Going with God - For Parents

Author: Adrian Williams
April 20, 2020

This week’s question is parent related, and it’s one I’ve heard too often over the years: “How am I supposed to teach my kids theology when I don’t know enough myself?" First, let us remove that ending. You know plenty and trust me your kids are looking more to you for theology than they ever will to me or their teachers at church. You as parents are always the main influencers in a child’s faith development, even if they choose a different type of faith, they will be able to name what was most important to their family and where they felt heard and where they knew better than to talk about certain things. 

That last piece always strikes me as an educator. No subject should be off the table for dialogue. Even when you don’t know an answer or where you aren’t sure how to best discuss something it means a ton to a child that you are willing to say “I’m really not sure (what the answer is or what you are asking) but here are some of my thoughts.” Too often we think faith is about having the right answers and thus we cannot talk about theology without years of education on the subject and certainty of answers.  The thing is that while good theology does include some knowledge of tradition and scripture, most of theology is “the symbolization of personal experience” – James Fowler. It is that personal experience, both you own developed over a lifetime and your families developed via a shared life, that brings the questions a child has to mind, and also gives you the ability to dialogue and help them develop answers of their own while examining your own.  Even with all of that said, I know how hard it can be to consider one’s own experiences and what that means to us all.

So, what follows is a process that can help you work through your theology and feel more prepared to talk with your kids about these important subjects. This is admittedly done best in small groups of adults, but can be done solo as well.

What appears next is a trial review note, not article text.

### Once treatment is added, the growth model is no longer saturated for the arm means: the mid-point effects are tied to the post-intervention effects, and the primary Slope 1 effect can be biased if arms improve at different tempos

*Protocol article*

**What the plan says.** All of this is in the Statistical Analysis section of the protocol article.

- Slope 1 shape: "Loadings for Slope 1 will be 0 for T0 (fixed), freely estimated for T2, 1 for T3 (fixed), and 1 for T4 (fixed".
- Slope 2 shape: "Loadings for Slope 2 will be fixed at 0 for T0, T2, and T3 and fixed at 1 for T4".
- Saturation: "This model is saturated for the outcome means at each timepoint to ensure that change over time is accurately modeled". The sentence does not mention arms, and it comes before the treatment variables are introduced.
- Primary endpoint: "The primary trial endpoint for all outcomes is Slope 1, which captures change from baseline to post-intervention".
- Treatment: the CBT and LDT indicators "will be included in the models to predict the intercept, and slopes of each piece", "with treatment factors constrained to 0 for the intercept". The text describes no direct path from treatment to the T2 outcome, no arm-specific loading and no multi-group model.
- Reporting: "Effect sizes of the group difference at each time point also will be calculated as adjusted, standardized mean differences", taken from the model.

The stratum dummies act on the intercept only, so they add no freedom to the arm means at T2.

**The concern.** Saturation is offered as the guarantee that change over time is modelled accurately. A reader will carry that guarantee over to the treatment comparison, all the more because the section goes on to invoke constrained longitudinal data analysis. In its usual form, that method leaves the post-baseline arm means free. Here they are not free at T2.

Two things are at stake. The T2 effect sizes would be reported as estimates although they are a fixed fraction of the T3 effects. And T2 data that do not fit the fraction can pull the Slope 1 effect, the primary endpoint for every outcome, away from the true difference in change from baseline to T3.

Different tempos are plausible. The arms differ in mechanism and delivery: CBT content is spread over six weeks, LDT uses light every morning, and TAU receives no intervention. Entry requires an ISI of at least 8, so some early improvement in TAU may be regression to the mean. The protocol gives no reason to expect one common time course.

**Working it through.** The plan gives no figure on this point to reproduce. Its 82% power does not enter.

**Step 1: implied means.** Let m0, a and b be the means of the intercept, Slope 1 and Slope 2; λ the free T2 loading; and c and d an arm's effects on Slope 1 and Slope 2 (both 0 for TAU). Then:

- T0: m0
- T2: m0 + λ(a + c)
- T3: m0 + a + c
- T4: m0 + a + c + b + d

1. First think about 10 words you would use to describe yourself. These can be any words at all, all that matters is that you feel they are fitting.
  2. Share (consider) your list and the feelings you had while making the list.  What was hard? What was easy? Were 10 words too few or too many?
  3. Look at your list, which word is least important to you out of the list.  This doesn’t mean it is unimportant, just not as important as the others.  Cross this word off.
  4. Repeat step 3 until you have only 1 word remaining.
  5. Share (consider) what the experience of having to choose which words would go was like for you.
  6. Write down what you feel you have discovered, how you made your choices, what things in your life played into your choices, etc.
  7. Pause, take a break, do something you enjoy or that gives you energy before returning to the next step.
  8. Take a sheet of paper and make 2 columns, in the first list your important theological questions. Theological questions can be defined here as speaking about the major issues of life (God concepts, faith, prayer, illness, disasters, death, etc.)
  9. In the 2nd column list the theological questions your children have asked (be as close to their language as possible)
  10. Compare the lists, note what questions appear on both lists, look at the similarities and differences in language between the questions.
  11. Find the story “Abu Kasem’s Slippers” from The King and the Corpse and read it. Consider the following: What are your slippers? What continues to haunt you? In what ways would you like to live with your slippers? How does this relate to your theology?
  12. Our language for faith and religion began as children, once again split a sheet into 2 columns and in the first write a list of words that they associate with the faith of their childhood and youth.
  13. In the second column write words that you now use in relation to your faith. Now circle words that appear on both lists. Underline words that are similar in meaning to you on both lists. Consider how both your faith and the language you use to describe it has changed over your life.
  14. Take a couple of minutes to review your work up to this point. When you feel ready move to the next step.
  15. Complete some sentences in your own words: Religion is…  Faith is…  I am…  God is…  etc.
  16. Choose an age group appropriate for your household (younger than Middle School) and work to translate your sentences into language that children of that age may understand.
  17. Read the poem The Centipede by Carmen De Gasztold
  18. Take some time to recognize that we all come with some spiritual baggage, take time to recognize your own, to read things that encourage you, and don’t forget that while you may be the main theologian for your children you are not alone. Feel free to contact me or each other for support and more thoughts in addition to your own.

I hope you found this process helpful, it is a shortened version of part of a parent retreat that looks at both our own faith and how/what/why we share what we do with our families. -“A”


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